Hey! It's the Hardball Talk Home Run Derby contest!


10:38 PM:  Commenter “Joe Tetreault” nailed it.  Look for a guest post from him soon.  (We’ll be emailing you).  Thanks, everybody, for hanging out.

10:30 PM: David Ortiz hit 32 total home runs.  A commenter named “Joe Tetreault” guessed that exactly.  We’ll see if it holds up.  Hanley has 21 homers at the end of the first two rounds.

8:17 PM, MONDAY:  The Derby has started, so the contest is closed.  You guys are great.  Thanks for the participation.  Go Holliday.

7:14 PM, SUNDAY:  Some baseball purists like to rip the Home Run Derby for its corny qualities and its reputation of hurting batters in the second half, but it’s a fun and mostly harmless little spectacle that allows us to celebrate the game’s top sluggers. 

High profile stars like Cardinals first baseman Albert Pujols and Yankees second baseman Robinson Cano have bowed out of the contest this year, opting to rest instead, but it’s still a strong field and it should make for an exciting Monday night.  Of course, it couldn’t hurt to make things a little more interesting, and that’s why we’re running a little contest here on HardballTalk.  Here’s how it works:

Guess a winning batter out of the eight participants, then guess how many total home runs that winning batter will tally over the course of the contest, whether it goes three rounds or swing-offs are needed.  For instance, if Pujols was taking part and I thought he was going to win, I’d write “Albert Pujols, 25 HR” in the comments section.  One guess per person, no cheating allowed.  Or else…

The commenter that guesses the winner and the nearest home run total will be allowed to write a post here on HBT on whatever subject he or she sees fit.  In other words, you can do our job for us!  For free!

The field, if you need a refresher, is as follows:

Corey Hart, OF, Brewers – A right-handed hitter, Hart has 21 home runs and a .569 slugging percentage in 306 at-bats this season in Milwaukee.  He hit a career-high 24 homers in 2007 and is obviously well on his way to eclipsing that.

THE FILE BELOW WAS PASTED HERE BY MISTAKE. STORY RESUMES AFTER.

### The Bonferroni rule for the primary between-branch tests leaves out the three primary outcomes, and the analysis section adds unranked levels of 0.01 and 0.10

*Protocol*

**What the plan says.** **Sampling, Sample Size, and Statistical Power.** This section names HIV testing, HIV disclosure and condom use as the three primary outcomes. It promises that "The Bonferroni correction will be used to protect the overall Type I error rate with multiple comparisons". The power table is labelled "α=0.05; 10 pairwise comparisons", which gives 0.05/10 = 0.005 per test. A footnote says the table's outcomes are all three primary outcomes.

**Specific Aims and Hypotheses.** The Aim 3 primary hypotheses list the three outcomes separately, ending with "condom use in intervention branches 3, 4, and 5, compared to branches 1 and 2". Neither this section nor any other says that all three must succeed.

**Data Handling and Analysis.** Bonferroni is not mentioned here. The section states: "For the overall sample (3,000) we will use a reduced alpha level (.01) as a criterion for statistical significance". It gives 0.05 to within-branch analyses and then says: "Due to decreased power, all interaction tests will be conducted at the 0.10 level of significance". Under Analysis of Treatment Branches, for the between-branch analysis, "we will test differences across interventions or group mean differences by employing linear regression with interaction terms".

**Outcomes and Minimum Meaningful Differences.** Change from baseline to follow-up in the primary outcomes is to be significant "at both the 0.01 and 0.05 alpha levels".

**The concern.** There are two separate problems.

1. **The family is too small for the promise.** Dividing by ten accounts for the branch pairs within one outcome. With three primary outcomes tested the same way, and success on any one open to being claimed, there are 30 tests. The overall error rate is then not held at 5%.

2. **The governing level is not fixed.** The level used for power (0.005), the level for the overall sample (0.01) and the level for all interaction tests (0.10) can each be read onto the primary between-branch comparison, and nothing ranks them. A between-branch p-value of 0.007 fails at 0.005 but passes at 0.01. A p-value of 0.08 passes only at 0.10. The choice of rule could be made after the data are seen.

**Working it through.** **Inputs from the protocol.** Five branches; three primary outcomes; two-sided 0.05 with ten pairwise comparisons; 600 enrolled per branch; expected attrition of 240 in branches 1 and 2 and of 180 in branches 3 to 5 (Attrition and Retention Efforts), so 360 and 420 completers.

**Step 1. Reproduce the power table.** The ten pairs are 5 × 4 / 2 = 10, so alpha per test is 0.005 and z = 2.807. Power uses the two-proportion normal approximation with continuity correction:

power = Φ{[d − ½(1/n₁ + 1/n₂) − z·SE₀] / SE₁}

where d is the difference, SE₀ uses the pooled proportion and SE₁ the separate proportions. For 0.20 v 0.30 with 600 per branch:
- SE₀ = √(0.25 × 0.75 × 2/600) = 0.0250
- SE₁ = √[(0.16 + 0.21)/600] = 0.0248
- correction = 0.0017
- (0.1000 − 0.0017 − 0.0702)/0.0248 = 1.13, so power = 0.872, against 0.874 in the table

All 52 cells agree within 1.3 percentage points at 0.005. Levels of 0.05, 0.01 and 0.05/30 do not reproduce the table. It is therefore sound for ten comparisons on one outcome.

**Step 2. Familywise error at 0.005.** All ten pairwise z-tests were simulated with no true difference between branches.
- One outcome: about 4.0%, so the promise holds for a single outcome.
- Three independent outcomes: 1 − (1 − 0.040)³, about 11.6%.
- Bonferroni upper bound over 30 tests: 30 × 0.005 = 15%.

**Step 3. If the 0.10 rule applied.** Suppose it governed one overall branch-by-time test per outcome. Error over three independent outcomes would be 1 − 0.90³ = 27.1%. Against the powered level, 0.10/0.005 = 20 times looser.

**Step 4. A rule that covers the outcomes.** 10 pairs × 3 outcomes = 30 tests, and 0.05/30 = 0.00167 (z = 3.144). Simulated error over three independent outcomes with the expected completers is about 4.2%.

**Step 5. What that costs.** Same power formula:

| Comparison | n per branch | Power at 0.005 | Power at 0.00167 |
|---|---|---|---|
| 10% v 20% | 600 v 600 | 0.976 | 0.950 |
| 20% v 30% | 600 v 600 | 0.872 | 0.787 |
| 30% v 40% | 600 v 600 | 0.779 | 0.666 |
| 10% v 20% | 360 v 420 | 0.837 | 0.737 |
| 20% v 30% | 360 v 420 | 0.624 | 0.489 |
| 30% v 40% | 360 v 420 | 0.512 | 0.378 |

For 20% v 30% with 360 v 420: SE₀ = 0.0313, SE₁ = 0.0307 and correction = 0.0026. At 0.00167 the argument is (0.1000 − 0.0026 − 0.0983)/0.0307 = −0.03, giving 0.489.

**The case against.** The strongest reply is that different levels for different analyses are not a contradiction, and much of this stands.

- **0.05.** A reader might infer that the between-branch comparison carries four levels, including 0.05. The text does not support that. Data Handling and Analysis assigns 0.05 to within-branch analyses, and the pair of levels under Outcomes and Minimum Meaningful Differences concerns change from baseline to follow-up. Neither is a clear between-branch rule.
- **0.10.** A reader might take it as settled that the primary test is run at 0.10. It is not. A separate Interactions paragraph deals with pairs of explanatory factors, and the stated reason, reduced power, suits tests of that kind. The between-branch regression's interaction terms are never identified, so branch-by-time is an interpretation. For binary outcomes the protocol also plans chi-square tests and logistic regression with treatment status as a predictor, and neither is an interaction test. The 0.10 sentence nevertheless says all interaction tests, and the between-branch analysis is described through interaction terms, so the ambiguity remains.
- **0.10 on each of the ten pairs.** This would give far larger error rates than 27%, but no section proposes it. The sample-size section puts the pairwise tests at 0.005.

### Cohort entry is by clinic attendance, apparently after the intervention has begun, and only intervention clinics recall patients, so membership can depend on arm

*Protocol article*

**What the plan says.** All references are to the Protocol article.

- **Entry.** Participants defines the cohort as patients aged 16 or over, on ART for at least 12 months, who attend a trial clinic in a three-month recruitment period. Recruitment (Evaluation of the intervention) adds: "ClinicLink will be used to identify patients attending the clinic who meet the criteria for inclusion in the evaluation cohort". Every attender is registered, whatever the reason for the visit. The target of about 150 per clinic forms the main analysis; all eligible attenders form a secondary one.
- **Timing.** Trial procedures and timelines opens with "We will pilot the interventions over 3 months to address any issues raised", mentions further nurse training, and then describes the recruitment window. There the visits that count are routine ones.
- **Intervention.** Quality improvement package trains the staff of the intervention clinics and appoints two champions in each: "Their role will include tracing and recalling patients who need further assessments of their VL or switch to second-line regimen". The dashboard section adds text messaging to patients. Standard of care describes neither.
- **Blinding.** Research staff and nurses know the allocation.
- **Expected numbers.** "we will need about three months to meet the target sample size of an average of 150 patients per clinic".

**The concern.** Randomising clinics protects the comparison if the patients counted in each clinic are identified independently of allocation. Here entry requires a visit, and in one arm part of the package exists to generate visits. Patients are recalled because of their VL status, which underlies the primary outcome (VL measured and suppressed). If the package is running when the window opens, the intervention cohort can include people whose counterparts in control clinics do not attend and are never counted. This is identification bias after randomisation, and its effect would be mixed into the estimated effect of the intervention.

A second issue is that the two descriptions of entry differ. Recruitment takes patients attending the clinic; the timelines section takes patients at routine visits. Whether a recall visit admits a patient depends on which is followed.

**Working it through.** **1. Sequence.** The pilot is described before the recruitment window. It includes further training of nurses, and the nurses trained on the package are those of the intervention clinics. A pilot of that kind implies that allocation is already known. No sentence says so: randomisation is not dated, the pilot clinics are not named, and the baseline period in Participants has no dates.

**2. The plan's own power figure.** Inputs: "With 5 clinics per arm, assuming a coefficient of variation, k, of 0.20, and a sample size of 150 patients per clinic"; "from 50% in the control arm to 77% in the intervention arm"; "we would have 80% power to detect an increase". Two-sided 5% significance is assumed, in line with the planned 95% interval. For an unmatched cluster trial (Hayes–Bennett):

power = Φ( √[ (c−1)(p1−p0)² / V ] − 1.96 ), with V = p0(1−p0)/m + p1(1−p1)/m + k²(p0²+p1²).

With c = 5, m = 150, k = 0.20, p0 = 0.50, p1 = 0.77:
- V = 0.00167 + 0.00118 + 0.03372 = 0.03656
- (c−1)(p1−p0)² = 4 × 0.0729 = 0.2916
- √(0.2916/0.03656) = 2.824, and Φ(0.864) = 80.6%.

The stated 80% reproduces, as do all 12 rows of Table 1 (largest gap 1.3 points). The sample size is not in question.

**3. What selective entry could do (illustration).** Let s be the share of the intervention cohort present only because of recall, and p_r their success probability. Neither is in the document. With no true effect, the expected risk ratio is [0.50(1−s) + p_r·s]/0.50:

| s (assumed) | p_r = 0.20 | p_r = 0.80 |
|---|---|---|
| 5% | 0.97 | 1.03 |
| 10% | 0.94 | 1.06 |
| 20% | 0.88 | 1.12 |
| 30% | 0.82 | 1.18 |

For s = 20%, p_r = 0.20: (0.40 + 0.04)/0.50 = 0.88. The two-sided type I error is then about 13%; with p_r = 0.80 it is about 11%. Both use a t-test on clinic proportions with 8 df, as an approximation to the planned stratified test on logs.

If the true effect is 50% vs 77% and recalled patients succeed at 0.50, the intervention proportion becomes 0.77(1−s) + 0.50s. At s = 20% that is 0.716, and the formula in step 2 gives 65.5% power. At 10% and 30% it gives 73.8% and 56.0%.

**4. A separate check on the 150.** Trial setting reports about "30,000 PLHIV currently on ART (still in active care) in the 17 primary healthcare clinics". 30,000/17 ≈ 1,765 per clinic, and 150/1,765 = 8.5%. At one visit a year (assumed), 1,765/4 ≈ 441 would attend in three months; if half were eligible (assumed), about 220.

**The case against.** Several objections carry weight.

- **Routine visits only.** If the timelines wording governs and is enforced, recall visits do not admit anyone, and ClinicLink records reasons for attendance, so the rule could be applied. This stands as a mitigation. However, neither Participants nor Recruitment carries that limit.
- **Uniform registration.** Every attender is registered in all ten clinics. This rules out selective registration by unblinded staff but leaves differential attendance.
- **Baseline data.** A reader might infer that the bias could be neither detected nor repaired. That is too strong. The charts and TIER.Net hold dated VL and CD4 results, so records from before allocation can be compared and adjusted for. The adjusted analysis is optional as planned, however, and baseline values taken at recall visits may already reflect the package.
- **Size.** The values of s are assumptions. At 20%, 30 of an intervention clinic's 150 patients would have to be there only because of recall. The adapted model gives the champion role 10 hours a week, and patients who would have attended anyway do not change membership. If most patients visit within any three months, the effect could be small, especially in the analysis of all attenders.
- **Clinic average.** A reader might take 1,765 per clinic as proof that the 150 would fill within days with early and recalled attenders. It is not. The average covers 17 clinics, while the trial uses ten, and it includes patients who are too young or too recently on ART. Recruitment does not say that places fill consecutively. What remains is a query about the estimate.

Matt Holliday, OF, Cardinals – Holliday launched his 16th home run of the season on Sunday, which is the highest total he has ever taken into the All-Star break.  A righty, he registered a career-high 36 dingers in 2007 while playing half of his games in Coors Field.

Hanley Ramirez, SS, Marlins – He almost backed out of the Derby, worried that it might throw off his swing for the second half, but Hanley eventually agreed to provide his superstar presence in an otherwise mediocre field.  The righty has 13 homers this year and hit a career-high 33 in 2008.

Chris Young, OF, Diamonbacks
– The 26-year-old has made quite a few strides at the plate this season and enters the All-Star break with 15 dingers and 61 RBI in 320 at-bats for the disappointing D’Backs.  Young, like the rest of the NL’s representatives, is a right-handed hitter.

David Ortiz, DH, Red Sox
– Big Papi usually plays the role of cheerleader during the Home Run Derby, but decided to participate this year.  He got off to another slow start in April and May, but has roared back strong and will enter Monday’s contest with 18 jacks.  Ortiz is a lefty.

Miguel Cabrera, 1B, Tigers
– A candidate for first-half MVP in the American League, Cabrera has posted a .651 slugging percentage, 22 home runs and 77 RBI in his first 312 at-bats this season.  He bats from the right side of the plate and may be the early favorite.

Vernon Wells, OF, Blue Jays
– Wells often gets dogged for playing poor defense in center field, but he’s launched 19 home runs in 328 at-bats this year for the homer-happy Jays.  The right-handed hitter collected a career-high 33 long-balls back in 2003. 

Nick Swisher, OF, Yankees
– The winner of this year’s “Final Vote” in the American League, Swisher has tallied 15 home runs in 314 at-bats this season for the Yanks.  He can bat from both sides of the plate, but has flashed more power as a lefty this season in the southpaw-friendly new Yankee Stadium.

Angels Stadium typically plays fair with each foul pole checking in at 330 ft., but a more gradual angle in right field could favor left-handers slightly.  All in all, it should be a pretty even fight.

Now it’s your turn.  Tell us who you think will win Monday’s Home Run Derby in Anaheim, California and you can take over this very blog for, like, an hour or something.